The Philadelphia Phillies were National League champions in 2022 and advanced to the NLCS in 2023. Despite the disappointing ending to the past season, the club had a relatively successful season. Not many teams make it to back-to-back World Series appearances.
The Phillies have many components in place to have yet another successful season in 2024. If the club plans to chase another opportunity at a World Series, however, they will need to improve in a few different areas.
The Phillies must chase less pitches outside the strike zone
One of the biggest issues over the course of the regular season — and was magnified in the NLCS — was Phillies hitters swinging at pitches out of the strike zone.
Dave Dombrowski made it clear that the front office was aware of this weakness. In his press conference at the conclusion of the Phillies' season, he spoke on the issue in the final games of the NLCS saying "I don’t know if it was because they were such quality pitches that they were still fooled. I don’t know if timing was off. I don’t know if they were stressing too much or feeling pressure. I don’t really know that answer, but you could tell that we chased a lot more and they took advantage of it.”
Todd Zolecki of MLB.com indicated that the Phillies' offense chased 36 percent of pitches outside the zone during NLCS Games 3-7. Nick Castellanos, Trea Turner, and Johan Rojas swung at 50 percent of the pitches they saw that were not strikes.
This wasn't just a problem for the club in the NLCS. During the regular season, Phillies hitters swung at pitches out of the zone at the fifth-highest rate (34.7 percent) in MLB. This figure undoubtedly led to the club striking out at a rate over one percent higher than the league average.
Discipline at the plate should be a priority for the team to focus on heading into next season. Nothing is more frustrating than watching hitters strike out in non-competitive at-bats in big spots. In the Phillies' case, it was one of the factors that led to their disappointing postseason exit.
The Phillies' defensive metrics are still a glaring issue
While overall, it may have looked as if the Phillies' defensive play improved greatly in 2023, the reality is that it improved marginally at best. In terms of defensive runs saved, the club ranked 25th in baseball at -34 DRS in 2022. Last season, they ranked 26th in MLB with -30 DRS.
If you don't like advanced metrics to evaluate play, the Phillies' fielding percentage was 20th in MLB in 2023 and fell below the league average. Some players did make strides defensively — at least to the eye test. However, players like Castellanos and Alec Bohm, who made some spectacular plays this season, had negative defensive runs saved in 2023. They likely made plays that looked great because they're not good enough defensively to make them routinely.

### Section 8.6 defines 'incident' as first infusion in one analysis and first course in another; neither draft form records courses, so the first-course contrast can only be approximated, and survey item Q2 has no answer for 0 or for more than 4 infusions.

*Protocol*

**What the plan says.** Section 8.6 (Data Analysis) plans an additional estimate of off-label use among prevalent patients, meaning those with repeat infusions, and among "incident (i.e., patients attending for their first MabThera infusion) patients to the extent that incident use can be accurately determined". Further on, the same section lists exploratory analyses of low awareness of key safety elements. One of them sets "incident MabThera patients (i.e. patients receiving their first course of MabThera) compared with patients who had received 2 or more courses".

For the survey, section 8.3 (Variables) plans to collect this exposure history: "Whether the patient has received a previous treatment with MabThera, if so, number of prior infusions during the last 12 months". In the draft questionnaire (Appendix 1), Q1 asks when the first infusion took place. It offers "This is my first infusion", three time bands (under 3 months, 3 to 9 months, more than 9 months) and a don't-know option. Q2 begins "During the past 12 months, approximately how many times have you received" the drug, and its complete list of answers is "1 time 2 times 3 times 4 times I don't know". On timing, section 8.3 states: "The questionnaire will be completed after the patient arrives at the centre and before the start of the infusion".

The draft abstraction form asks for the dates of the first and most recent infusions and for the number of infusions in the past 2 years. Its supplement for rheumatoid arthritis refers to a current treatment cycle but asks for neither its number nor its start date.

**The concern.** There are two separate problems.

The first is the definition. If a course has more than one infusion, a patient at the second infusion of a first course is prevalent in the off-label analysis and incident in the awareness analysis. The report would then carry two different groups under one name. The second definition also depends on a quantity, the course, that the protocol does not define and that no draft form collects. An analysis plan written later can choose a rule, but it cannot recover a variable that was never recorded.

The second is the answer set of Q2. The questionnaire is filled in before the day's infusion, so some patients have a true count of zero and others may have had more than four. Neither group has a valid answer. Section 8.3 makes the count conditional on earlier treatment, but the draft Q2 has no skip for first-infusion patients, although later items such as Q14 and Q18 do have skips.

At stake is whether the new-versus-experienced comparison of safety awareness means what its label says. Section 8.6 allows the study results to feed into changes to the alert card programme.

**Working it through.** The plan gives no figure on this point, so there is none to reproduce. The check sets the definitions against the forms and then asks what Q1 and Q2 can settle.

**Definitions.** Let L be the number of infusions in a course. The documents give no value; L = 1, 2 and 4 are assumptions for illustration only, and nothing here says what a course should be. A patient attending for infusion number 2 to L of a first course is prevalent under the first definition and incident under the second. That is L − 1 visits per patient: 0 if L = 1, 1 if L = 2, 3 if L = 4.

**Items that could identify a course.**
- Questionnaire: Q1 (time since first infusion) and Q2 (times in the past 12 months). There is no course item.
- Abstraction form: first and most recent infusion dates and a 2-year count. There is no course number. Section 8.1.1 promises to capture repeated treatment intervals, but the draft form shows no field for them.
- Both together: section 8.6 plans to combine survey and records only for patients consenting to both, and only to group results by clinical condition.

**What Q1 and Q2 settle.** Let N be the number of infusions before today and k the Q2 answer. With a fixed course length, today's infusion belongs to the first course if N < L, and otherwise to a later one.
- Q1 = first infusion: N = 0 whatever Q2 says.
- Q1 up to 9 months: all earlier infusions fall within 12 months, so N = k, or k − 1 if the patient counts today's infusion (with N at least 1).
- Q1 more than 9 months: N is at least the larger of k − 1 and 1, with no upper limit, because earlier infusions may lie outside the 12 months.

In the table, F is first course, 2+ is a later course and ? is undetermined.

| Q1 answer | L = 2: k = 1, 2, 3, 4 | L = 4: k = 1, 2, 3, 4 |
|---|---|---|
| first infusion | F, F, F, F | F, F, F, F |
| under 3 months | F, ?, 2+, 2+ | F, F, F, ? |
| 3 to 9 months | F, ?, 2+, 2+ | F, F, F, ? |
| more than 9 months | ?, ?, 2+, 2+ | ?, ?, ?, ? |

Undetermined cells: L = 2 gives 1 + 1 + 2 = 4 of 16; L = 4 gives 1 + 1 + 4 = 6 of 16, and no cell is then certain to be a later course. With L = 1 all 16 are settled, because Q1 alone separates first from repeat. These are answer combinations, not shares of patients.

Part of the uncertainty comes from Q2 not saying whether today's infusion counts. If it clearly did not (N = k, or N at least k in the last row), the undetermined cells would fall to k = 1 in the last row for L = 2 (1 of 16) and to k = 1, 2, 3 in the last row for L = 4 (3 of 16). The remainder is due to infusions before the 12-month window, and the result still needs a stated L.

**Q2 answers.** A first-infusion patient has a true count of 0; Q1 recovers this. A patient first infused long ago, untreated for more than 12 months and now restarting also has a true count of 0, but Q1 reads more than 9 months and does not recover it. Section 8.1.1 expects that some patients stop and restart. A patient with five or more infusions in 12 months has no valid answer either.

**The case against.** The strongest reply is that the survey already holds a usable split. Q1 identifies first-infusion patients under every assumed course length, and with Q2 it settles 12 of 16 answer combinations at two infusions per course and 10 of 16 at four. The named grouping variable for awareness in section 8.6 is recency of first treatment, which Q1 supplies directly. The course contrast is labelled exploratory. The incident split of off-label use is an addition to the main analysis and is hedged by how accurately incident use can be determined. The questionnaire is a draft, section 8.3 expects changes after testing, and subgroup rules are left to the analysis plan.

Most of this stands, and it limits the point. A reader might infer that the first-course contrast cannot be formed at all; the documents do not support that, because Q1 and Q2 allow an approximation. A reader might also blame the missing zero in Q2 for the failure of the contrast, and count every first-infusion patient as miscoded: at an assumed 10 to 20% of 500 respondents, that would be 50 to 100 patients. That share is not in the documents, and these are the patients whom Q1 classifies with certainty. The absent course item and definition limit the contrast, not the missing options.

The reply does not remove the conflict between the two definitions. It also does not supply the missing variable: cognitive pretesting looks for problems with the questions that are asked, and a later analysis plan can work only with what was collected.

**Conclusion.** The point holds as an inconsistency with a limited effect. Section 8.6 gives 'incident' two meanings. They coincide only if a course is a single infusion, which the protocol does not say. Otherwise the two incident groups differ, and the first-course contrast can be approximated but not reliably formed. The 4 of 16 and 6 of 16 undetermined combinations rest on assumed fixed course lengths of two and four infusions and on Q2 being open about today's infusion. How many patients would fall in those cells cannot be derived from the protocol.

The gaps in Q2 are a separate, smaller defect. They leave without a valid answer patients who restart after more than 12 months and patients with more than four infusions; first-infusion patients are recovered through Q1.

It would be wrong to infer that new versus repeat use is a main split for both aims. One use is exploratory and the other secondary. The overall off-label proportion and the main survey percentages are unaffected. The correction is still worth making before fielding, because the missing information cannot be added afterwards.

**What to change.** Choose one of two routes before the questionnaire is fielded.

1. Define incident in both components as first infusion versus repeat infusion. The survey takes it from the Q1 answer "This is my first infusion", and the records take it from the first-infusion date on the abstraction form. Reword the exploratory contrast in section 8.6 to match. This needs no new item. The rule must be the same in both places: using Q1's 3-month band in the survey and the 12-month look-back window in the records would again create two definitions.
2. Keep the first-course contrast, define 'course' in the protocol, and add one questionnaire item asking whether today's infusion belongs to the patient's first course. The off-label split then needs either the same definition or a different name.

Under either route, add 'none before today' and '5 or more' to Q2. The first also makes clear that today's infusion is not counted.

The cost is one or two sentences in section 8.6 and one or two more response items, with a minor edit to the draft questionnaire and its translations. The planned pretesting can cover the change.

If the Phillies score runs like they did in 2023, poor defense is surmountable, but it also allows opposing teams to linger or make improbable comebacks that can hurt the club's record.
The Phillies need to improve at holding men on base
This is an area of weakness that can partially be attributed to the MLB rule changes that kicked in this season. The larger bases, disengagement rules, and the pitch clock all favor the baserunner and make it more difficult for pitchers and catchers to hold men on base.
When it came to Phillies pitchers limiting advancement on the base paths in 2023, they finished in the lower half of the league. Using a new Baseball Savant statcast metric called pitcher base advances prevented — that takes into account the number of bases a pitcher prevents runners from advancing and the number of outs assigned to said pitcher — Phillies pitchers finished 16th in baseball.
Certain pitchers brought the club down in this area more than others. Aaron Nola and Craig Kimbrel were by far the worst at limiting baserunner advancement. Nola openly admitted last season that the pitch clock affected his ability to hold runners. Kimbrel — who, in all likelihood, has pitched his last inning in a Phillies uniform — was seen "intentionally balking" at times last season when runners reached second base.
Hopefully, Nola has adjusted to the pitch clock and will have all of spring training to fix any issues he still has with it. The pitch clock may have affected J.T. Realmuto as well. He recorded his lowest caught-stealing rate since his rookie season, catching just 22 percent of prospective base stealers.
For his career, the Phillies' backstop has thrown out base runners attempting to steal at a 34 percent rate. With the changes in the rules and the larger bases, it's unfair to put too much blame on Realmuto in a one-year sample size. If some of his pitchers are slower to the plate and unable to hold runners on as they previously did, he's at a major disadvantage.
The Phillies should be a very good ball club in 2024. They already re-signed Nola to a seven-year deal. It's feasible to think the front office is still looking to upgrade the roster. If the players can improve in these three areas, the club can create a competitive advantage even before spending money on free agents or making trades.